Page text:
Buyer's Handbook: What breach detection systems are best for corporate defenses? Article 1 of 2

Spotting a system breach takes defensive and offensive strategies

Breach detection systems sniff out evidence of a system breach in your network, and they're a welcome, and necessary, development. The reason you need BDS now is that it's impossible to keep advanced persistent threats, malware, and infected devices and systems entirely out of the enterprise network due to the prevalence of criminal hackers, some backed by nation-states. Still, it's not enough to take a purely defensive approach to network security.

If you only play defense and have no offensive security strategy, you will always be playing catch-up. A BDS offers a perfect example. It is, by design, of no use unless someone has already breached your system. An offensive strategy is vital.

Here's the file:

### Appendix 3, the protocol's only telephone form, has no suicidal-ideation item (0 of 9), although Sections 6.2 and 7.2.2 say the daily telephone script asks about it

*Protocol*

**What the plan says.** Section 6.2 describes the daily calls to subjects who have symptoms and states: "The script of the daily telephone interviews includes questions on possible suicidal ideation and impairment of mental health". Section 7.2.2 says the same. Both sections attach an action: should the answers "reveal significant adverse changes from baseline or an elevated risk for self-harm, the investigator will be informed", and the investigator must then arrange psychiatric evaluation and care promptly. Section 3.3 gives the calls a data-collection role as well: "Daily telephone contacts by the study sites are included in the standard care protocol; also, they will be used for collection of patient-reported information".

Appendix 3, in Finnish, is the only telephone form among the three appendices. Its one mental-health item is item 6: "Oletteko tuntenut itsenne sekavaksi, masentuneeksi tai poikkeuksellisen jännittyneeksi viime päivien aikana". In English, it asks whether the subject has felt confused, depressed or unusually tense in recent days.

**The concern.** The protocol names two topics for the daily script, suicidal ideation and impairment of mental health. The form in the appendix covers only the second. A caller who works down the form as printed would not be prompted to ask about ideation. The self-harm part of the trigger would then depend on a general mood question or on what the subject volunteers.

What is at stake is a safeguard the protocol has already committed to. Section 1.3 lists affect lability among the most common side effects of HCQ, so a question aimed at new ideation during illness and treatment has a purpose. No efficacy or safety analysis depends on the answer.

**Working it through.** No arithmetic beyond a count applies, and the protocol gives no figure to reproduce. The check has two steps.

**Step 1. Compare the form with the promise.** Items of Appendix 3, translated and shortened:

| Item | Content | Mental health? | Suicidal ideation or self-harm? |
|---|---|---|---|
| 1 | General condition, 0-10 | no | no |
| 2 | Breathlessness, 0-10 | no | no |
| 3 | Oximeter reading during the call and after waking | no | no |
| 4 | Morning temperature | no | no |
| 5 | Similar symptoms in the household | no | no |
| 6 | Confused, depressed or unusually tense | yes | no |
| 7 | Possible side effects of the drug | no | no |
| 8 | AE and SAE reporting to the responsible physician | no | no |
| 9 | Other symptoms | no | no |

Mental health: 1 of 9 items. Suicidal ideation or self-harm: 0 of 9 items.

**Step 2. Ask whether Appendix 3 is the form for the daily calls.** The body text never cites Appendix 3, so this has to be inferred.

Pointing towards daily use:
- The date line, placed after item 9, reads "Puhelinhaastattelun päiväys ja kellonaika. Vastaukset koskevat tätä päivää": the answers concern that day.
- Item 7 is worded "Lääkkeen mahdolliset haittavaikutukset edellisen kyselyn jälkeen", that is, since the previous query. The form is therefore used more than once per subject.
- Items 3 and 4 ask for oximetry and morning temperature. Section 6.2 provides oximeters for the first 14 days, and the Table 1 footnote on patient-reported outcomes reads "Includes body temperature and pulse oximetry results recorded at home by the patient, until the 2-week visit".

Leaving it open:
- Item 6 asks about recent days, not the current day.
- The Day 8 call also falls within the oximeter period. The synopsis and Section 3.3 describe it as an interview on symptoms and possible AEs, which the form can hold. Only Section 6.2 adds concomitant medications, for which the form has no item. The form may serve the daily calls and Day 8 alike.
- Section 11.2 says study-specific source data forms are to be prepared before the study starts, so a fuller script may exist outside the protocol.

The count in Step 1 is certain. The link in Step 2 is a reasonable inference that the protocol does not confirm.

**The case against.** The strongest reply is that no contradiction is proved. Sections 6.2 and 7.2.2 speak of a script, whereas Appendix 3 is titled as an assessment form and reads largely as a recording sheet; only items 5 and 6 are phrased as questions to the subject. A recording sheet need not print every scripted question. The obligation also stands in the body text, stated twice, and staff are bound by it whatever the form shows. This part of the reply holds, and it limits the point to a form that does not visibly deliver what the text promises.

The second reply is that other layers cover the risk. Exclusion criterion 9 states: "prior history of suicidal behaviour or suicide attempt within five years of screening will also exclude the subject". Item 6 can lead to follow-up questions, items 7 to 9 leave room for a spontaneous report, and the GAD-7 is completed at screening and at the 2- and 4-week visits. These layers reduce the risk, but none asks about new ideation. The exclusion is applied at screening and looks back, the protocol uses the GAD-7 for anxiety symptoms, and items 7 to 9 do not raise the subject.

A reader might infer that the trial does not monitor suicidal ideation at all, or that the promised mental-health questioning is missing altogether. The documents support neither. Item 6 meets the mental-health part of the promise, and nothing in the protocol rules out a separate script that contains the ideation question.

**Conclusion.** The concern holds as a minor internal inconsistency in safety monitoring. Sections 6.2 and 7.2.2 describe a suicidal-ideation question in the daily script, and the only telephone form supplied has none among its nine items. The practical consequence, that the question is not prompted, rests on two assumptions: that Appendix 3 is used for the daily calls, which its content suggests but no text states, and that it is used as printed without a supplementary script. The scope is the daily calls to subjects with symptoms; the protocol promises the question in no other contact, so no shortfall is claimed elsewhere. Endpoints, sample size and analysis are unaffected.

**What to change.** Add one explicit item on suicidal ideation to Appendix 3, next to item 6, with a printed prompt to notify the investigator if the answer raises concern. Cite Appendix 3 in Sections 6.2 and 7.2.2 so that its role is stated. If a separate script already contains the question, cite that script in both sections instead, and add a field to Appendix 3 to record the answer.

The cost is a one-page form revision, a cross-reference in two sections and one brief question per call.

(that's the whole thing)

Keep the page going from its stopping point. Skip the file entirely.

Offensive security is not a new idea. Among the aggressively offensive approaches to network security are honeypots and decoys, which lure attackers in and keep them busy while IT security learns everything they can about the attacker. The knowledge gained makes it easier to mitigate risk and even identify and arrest the perpetrators. That is a step in the right direction.

A BDS applies analysis of more kinds of data in larger quantities faster than previous security tools did. The quality of the analysis applied to the system breach also is improving and allows for continuous discovery of new attack behaviors, leading to better rules for automatically defending attacks. BDS vendors are introducing AI and machine learning too. Inevitiably, breach detection will become ever smarter and more automated.

As with team sports and military action, we will need a good balance of offense and defense to maintain a balance of power with our cyber adversaries.

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